No US Bones Found in Mass Grave

None of the bones found in a mass grave Thursday near the former Khmer Rouge prison, Tuol Sleng, belong to Americans allegedly killed by the Khmer Rouge, US Ambassador Kent Wiedemann said Sunday.

The confirmation came hours after forensics experts from the US examined the almost one dozen incomplete skeletons dug up by a Phnom Penh resident while preparing to extend his house into his front yard just 100 meters from the prison grounds.

US officials said there was never firm evidence that any of the bones belonged to American Michael Scott Deeds, who was captured by the Khmer Rouge in 1978 while sailing in the Gulf of Thailand and reportedly died at Tuol Sleng, according to a prison survivor.

But the discovery of the remains gave hope for confirmation to stories that Deeds, a Long Beach, California, resident, was killed and buried near the prison only days before the Khmer Rouge were forced from Phnom Penh by Vietnamese forces.

“This critical, initial [examination] puts an end to that,” Wiede­mann said, explaining that if any of the remains were identified as belonging to a Caucasian, they would have immediately been flown to US’ Central Identi­fication Laboratory in the US state of Hawaii for more tests.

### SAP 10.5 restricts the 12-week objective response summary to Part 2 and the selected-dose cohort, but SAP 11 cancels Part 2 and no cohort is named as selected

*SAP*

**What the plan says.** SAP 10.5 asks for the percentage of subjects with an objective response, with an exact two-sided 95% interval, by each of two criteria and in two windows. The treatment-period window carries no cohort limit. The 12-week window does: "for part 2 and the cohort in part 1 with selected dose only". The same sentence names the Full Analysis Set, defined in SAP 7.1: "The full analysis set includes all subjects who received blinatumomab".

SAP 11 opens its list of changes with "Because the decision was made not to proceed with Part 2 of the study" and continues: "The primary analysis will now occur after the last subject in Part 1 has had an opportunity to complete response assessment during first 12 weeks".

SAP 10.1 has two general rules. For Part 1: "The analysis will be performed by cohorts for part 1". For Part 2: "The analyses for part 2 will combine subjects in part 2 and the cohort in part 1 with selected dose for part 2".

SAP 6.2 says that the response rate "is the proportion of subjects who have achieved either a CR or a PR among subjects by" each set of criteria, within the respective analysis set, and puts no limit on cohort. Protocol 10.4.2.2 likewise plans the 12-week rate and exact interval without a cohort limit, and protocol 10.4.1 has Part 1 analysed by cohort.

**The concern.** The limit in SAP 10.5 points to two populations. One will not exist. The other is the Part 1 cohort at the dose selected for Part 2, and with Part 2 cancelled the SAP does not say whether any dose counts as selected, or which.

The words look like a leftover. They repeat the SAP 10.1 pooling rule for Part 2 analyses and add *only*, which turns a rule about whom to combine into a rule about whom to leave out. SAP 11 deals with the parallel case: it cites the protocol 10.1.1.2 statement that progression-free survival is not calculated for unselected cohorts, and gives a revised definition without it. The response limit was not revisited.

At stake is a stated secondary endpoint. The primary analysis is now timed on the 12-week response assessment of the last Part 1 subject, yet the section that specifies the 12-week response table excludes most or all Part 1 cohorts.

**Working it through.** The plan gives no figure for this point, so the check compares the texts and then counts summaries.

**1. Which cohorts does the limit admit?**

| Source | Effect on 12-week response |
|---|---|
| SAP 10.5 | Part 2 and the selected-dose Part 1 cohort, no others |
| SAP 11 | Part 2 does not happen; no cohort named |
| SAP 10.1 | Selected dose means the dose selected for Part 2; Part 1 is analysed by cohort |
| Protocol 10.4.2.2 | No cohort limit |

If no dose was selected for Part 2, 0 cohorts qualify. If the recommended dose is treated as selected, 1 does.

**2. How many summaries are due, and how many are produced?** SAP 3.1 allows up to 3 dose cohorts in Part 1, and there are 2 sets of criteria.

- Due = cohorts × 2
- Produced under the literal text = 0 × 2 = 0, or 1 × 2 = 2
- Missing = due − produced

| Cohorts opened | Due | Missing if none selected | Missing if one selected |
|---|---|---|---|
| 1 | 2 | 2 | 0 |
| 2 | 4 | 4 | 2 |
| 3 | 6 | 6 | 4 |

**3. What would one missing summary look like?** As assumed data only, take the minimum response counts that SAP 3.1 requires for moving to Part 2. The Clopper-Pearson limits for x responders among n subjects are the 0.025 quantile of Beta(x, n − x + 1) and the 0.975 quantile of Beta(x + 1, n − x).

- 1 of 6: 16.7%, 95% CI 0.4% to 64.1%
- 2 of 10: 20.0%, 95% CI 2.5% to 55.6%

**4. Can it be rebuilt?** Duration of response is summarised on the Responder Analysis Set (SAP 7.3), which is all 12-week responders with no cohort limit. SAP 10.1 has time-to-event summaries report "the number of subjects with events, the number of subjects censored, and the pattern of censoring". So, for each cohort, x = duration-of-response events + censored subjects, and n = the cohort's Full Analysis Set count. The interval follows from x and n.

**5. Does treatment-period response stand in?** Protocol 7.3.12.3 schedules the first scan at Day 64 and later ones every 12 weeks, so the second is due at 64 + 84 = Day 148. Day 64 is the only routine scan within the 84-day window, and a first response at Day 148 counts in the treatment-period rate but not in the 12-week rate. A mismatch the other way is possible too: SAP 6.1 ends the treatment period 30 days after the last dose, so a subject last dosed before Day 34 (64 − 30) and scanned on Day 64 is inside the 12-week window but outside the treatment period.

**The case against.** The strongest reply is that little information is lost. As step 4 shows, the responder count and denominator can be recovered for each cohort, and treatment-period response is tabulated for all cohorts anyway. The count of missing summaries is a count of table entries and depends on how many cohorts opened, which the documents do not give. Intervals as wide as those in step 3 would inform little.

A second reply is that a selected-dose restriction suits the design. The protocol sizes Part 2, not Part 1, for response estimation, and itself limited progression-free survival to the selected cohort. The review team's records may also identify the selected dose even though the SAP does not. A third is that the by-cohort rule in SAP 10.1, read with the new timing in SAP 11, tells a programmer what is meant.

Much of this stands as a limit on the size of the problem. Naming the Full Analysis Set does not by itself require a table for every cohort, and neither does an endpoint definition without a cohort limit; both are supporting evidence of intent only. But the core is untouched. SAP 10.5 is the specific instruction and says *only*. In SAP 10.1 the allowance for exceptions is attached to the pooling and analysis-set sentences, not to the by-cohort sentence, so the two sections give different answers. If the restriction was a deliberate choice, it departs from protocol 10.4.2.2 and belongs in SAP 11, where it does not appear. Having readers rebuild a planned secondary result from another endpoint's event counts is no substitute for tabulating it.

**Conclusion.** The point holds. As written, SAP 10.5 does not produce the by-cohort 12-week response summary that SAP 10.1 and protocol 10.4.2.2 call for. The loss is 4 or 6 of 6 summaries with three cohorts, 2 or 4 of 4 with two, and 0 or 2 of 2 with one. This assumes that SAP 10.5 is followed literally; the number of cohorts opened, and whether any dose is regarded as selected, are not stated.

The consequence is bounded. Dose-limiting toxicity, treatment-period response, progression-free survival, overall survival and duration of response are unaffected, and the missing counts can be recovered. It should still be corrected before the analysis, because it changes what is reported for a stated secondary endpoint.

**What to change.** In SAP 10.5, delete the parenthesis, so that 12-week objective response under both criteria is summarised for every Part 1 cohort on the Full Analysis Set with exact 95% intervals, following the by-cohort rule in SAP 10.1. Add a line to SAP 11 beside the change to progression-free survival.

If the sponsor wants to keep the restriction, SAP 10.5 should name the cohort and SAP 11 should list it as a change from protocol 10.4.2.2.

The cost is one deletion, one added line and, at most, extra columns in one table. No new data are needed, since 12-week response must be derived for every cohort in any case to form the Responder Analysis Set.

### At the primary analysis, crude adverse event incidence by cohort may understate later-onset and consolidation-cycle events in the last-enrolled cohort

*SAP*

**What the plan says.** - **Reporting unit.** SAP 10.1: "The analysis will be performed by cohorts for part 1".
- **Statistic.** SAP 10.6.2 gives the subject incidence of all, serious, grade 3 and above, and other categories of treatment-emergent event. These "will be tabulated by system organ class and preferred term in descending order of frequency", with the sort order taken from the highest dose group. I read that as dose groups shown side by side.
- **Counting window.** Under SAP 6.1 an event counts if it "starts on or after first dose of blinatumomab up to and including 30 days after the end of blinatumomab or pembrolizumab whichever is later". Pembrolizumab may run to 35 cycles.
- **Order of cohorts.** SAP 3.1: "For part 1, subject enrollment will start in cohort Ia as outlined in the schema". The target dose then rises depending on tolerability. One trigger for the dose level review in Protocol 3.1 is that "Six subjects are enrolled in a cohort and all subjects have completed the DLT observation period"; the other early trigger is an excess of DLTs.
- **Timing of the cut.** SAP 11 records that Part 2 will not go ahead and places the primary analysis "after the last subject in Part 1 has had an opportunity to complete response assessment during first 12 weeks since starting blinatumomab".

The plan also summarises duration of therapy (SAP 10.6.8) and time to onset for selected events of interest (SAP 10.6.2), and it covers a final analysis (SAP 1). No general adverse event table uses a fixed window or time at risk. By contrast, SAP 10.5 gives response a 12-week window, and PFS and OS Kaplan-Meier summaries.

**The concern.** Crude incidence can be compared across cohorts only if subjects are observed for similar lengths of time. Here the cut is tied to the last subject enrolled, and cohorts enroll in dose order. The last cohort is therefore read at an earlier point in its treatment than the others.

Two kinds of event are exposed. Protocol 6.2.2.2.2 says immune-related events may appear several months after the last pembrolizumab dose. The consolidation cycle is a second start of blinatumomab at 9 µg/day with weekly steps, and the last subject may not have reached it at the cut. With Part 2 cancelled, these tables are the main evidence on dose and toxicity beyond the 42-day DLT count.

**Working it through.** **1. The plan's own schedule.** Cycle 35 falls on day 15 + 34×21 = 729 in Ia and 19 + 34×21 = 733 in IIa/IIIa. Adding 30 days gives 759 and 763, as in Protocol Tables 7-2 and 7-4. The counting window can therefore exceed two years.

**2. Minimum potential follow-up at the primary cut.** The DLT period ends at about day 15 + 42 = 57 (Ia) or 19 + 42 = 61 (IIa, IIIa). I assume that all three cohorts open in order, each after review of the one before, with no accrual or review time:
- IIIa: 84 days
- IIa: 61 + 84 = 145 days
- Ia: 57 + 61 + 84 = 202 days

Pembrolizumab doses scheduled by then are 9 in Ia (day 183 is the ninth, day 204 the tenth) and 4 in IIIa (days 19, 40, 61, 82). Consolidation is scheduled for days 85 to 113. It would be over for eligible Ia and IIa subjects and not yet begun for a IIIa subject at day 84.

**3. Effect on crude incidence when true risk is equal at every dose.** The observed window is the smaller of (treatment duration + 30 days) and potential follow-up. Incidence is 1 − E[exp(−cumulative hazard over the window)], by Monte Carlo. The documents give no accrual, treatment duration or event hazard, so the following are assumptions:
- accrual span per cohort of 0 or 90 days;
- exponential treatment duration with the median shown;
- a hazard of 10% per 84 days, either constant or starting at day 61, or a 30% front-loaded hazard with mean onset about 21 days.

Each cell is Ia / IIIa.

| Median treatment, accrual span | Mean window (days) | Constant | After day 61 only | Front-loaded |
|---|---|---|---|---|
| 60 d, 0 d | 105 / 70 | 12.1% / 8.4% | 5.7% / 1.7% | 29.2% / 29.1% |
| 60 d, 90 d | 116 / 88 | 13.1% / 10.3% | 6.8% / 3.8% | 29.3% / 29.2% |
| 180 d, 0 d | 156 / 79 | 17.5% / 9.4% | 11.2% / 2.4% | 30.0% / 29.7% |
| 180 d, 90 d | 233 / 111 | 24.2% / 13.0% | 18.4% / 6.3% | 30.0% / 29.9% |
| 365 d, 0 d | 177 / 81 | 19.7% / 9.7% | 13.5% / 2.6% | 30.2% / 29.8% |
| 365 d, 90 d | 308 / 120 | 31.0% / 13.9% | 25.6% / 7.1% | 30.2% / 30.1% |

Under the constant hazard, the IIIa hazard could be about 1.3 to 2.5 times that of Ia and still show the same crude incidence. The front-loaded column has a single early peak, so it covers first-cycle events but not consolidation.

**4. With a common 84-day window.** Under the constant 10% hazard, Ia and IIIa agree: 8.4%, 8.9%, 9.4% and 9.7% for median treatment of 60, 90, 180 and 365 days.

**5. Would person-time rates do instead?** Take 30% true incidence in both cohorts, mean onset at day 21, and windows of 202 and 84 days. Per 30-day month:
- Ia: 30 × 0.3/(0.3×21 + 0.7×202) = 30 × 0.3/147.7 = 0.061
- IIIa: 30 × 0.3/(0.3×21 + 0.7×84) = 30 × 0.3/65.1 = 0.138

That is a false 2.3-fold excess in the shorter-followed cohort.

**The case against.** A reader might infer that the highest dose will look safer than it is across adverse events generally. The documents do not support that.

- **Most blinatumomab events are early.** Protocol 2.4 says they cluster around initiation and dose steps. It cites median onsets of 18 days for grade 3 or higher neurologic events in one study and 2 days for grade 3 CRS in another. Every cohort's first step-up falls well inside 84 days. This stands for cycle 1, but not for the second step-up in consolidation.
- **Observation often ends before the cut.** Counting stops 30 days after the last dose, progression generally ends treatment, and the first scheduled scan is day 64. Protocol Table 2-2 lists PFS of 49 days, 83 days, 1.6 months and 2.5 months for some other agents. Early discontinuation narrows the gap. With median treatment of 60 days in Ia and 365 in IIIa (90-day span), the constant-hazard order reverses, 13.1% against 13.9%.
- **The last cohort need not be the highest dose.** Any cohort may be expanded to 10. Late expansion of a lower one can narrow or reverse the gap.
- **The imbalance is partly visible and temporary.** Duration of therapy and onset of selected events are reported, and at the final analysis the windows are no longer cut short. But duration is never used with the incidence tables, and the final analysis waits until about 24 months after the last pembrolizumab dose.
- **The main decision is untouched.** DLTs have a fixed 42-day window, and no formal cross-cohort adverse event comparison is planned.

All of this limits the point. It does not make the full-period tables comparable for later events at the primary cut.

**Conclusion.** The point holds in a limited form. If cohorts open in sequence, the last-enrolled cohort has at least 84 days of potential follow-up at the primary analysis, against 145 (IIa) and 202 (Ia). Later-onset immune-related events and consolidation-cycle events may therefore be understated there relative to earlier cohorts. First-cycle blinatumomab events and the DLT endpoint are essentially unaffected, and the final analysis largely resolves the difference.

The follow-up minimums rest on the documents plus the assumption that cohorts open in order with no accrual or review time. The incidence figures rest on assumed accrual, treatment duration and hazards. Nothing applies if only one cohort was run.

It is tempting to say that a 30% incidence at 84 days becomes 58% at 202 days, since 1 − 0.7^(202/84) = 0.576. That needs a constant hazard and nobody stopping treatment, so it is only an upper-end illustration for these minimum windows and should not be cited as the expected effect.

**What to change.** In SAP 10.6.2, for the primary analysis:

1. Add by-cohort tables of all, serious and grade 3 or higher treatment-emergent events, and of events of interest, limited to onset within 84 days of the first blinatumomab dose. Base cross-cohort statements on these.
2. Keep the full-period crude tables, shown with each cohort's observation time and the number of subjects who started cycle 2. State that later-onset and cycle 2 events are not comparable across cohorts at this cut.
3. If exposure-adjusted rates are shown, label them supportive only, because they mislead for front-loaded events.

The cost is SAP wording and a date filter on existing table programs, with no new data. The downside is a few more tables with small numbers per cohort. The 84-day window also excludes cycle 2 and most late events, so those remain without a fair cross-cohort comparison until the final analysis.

“It’s disappointing. We would have liked to be able to identify and return to their families any US citizen killed by the Khmer Rouge,” Wiedemann said. “The search will go on I guess.”

RCAF General Pol Saroeun, who heads the Cambodian POW/MIA Committee, also said Sunday that none of the remains were those of the at least three Americans who went missing in Cambodia between 1975 and 1979 and are thought to have been killed by the Khmer Rouge.

The bones are believed to belong to Asian victims of the infamous prison, where an estimated 14,000 people were imprisoned during the late 1970s and ultimately killed by their captors. As many as 11 Westerners reportedly died in Tuol Sleng.

Wiedemann said that after looking at “signature skeletal characteristics” the US forensics scientists—one an anthropology expert and the other a dental specialist—were 100 percent sure none of the bones even belonged to a Caucasian.

“It’s very easy for them to first, tell whether the bones are animal or human and two, tell which of the three main racial groups the remains belong to,” Wied­emann said.

An initial attempt to find Deeds’ remains was made by his brother, Karl, in 1989 but failed when no positive identification could be made on several Tuol Sleng victims who were exhumed from their graves on the prison grounds.

Tuol Sleng’s director, Kaing Khek Iev, or “Duch,” reportedly said last year he was ordered to kill all the prison’s foreign prisoners and burn their bodies, according to The Associated Press.

The grave is one of approximately 450 burial sites already uncovered in Cambodia.

 

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